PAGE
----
Yes, it is. When the Blazers tip off their season on Tuesday in Los Angeles, on national TV against the Lakers, Oden will finally end the weight of The Wait for his team, the latest in a long list of Johnny-come-latelies to do so. In the '50s Richie Guerin of the New York Knicks and Hall of Famers Cliff Hagan of the St. Louis Hawks and K.C. Jones of the Boston Celtics had to fulfill military commitments before they joined their teams. In 1962 Jerry Lucas was drafted by the Cincinnati Royals but sat out the season after signing with the American Basketball League. The Celtics could only long for Larry Bird after Red Auerbach snookered his fellow general managers by selecting Bird in 1978, when he was an eligible junior at Indiana State, and then signing him after his senior year. More recently, several outstanding international players (Toni Kukoc of the Chicago Bulls, Peja Stojakovic of the Sacramento Kings, Andrei Kirilenko of the Utah Jazz and Manu Ginóbili of the San Antonio Spurs) had to finish tours of duty in Europe while the NBA clubs that drafted them cooled their heels.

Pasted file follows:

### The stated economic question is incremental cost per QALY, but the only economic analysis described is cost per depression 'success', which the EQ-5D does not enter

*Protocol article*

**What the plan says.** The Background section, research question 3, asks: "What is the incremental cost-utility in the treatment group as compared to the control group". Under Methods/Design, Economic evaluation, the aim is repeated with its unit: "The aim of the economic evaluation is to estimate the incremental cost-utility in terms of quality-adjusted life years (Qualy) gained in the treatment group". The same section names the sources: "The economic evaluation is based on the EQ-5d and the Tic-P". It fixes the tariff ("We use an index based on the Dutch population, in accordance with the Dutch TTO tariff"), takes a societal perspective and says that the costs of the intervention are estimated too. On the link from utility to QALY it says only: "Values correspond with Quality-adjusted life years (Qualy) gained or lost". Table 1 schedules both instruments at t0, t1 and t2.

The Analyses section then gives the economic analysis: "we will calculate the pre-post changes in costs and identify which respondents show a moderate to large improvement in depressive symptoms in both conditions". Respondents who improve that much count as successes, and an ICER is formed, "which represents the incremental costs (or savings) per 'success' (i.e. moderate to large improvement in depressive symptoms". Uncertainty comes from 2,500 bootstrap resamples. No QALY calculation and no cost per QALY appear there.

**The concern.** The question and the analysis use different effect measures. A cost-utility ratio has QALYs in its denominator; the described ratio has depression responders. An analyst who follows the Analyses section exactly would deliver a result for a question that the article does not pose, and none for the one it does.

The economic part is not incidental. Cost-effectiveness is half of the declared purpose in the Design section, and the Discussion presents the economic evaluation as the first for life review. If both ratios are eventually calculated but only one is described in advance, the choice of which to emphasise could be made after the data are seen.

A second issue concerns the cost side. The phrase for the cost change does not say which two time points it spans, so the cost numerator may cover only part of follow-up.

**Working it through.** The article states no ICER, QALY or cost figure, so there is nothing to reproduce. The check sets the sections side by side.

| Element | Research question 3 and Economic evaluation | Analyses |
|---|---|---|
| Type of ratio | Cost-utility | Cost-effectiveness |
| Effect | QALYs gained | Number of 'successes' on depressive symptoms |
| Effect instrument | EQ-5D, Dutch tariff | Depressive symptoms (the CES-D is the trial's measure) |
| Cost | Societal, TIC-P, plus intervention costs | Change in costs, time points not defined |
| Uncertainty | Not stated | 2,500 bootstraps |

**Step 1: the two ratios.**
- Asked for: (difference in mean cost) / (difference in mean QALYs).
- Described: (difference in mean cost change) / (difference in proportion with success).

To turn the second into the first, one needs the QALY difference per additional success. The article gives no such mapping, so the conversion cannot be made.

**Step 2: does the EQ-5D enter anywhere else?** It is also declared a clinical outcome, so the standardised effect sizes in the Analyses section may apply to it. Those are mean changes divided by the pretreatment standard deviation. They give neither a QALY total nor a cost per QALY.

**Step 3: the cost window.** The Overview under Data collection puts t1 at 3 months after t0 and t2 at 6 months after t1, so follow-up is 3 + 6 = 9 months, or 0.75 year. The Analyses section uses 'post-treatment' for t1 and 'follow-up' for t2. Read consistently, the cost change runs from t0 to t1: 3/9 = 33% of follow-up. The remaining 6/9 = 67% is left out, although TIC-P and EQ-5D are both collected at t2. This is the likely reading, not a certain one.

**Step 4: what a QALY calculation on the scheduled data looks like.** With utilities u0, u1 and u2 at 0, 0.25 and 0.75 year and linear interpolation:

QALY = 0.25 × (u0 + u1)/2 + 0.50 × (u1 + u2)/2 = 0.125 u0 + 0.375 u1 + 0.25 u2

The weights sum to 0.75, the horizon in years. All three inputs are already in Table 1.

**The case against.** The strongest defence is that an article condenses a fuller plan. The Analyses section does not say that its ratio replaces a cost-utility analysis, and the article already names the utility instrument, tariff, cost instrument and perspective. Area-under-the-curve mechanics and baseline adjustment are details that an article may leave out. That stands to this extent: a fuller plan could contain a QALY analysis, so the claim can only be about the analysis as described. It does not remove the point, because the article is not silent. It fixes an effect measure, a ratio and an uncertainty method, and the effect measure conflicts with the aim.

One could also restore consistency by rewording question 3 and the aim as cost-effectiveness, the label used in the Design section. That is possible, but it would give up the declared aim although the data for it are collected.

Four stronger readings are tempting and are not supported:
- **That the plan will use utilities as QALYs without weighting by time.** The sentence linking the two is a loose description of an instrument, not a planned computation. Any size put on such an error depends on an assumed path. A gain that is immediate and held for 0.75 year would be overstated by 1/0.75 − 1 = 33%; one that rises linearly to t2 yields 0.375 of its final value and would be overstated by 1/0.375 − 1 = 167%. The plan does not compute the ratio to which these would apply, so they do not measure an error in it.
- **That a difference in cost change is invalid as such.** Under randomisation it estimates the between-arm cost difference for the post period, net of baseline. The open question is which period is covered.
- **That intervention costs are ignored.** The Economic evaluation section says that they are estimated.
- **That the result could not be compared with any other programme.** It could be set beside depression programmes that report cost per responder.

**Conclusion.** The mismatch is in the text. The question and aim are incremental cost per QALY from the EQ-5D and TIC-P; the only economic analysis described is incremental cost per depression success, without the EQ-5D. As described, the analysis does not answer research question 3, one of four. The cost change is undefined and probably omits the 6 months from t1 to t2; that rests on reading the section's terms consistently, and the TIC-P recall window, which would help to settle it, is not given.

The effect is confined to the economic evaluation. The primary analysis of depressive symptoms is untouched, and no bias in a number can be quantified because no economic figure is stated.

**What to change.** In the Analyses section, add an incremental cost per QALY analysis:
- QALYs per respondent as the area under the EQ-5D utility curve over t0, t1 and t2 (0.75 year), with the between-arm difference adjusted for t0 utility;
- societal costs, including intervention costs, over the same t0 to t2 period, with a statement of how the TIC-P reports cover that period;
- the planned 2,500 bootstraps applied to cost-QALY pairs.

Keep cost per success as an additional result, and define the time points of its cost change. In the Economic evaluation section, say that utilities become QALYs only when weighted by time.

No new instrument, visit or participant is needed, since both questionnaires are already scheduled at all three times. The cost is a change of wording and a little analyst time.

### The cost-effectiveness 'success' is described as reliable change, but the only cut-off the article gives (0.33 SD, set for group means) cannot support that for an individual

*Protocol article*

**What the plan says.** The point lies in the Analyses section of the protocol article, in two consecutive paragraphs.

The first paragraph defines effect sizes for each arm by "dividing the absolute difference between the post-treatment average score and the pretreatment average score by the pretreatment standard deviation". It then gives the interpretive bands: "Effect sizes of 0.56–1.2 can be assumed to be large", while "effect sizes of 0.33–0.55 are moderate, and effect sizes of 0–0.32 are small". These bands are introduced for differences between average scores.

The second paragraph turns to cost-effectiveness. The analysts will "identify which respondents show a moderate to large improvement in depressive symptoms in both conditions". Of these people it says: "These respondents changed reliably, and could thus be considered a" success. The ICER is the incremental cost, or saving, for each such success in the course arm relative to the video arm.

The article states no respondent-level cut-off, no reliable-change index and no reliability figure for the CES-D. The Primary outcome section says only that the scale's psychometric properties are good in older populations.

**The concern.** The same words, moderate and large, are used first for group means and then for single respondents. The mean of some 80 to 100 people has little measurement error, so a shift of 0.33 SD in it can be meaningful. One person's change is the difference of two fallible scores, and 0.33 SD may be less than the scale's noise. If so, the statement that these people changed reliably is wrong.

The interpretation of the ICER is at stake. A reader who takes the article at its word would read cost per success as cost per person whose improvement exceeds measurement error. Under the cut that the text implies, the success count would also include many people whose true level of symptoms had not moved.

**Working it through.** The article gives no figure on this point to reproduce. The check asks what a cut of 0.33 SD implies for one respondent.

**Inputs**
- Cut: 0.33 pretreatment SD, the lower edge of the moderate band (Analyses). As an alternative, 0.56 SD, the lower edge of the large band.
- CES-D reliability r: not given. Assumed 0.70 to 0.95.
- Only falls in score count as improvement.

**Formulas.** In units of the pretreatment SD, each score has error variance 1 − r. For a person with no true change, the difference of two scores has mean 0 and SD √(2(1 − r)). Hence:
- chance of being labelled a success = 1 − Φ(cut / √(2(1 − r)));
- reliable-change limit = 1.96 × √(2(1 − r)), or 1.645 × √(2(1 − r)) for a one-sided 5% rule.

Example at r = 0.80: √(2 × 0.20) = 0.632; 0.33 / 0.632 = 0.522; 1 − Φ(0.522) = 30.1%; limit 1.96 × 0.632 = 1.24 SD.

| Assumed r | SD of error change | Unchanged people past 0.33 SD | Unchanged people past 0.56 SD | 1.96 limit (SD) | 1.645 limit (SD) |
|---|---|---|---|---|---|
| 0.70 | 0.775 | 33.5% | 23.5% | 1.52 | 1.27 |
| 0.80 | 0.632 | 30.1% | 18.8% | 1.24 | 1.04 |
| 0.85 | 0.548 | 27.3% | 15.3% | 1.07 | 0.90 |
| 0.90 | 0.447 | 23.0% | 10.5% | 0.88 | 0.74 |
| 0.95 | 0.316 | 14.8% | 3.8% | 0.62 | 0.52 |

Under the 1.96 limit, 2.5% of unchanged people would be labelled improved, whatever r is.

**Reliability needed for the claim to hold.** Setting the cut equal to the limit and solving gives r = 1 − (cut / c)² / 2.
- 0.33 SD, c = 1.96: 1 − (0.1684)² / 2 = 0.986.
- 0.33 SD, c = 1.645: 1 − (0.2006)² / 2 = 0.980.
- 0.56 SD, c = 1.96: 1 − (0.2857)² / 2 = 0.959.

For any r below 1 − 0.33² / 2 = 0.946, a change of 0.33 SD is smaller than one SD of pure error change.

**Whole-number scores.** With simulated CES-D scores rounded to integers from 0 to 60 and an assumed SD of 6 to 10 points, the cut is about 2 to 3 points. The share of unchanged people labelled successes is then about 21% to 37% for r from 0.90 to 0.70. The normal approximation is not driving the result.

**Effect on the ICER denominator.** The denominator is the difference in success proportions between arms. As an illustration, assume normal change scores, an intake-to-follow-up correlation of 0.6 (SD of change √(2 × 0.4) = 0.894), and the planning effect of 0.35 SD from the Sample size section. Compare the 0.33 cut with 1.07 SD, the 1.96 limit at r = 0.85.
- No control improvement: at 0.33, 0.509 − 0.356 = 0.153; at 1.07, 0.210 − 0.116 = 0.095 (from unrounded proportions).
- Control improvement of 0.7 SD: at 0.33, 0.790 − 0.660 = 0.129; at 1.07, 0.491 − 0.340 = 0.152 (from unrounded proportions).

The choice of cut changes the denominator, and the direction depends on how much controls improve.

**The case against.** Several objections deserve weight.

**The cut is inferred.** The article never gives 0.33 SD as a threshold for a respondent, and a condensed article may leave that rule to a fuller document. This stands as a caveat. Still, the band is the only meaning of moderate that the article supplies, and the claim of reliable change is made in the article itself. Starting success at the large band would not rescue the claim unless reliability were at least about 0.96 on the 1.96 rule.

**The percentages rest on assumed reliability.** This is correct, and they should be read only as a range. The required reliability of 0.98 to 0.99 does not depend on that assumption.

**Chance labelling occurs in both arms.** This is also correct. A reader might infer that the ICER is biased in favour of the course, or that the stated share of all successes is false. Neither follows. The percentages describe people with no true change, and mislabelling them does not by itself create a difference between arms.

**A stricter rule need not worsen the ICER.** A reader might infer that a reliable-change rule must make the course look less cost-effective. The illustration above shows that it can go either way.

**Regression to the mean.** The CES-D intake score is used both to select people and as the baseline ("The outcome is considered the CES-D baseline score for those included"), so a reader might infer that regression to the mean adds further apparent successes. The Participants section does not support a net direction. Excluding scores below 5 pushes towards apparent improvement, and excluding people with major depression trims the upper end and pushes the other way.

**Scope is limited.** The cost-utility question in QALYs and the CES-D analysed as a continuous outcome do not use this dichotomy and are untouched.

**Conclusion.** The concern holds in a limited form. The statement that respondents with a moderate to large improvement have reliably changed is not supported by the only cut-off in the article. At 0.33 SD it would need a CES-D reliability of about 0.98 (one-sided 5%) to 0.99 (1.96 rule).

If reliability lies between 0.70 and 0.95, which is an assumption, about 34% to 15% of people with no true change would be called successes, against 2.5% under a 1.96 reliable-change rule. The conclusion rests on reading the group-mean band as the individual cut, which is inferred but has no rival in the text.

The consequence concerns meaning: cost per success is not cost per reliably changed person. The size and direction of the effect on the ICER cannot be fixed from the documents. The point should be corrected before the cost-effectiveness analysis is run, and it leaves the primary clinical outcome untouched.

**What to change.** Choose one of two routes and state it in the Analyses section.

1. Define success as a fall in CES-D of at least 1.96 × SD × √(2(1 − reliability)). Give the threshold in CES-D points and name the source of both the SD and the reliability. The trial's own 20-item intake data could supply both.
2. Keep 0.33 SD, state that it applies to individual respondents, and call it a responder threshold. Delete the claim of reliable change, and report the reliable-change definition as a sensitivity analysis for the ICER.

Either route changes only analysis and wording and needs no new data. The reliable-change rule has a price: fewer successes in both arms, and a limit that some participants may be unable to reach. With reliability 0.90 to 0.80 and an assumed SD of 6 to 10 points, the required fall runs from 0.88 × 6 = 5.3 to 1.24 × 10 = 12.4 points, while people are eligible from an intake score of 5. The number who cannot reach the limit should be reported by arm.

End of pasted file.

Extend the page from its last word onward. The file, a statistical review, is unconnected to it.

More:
But the best comparison for Oden is with David Robinson, another center taken first overall, who had to spend two years in the Navy before joining the Spurs in 1989 and immediately lifting a 21--61 team to a 56--26 record (then the greatest turnaround in NBA history) and the second round of the playoffs. At least one fan expects Oden to have an even greater impact: Kendall Pritchard, the 11-year-old daughter of Blazers G.M. Kevin Pritchard. She wrote WE ARE THE CHAMPIONS OF THE NBA! above the Blazers' logo on the personnel board in her father's office. "If she thinks it's important, we'll leave it there," says Pritchard. "But make sure you say it wasn't my idea."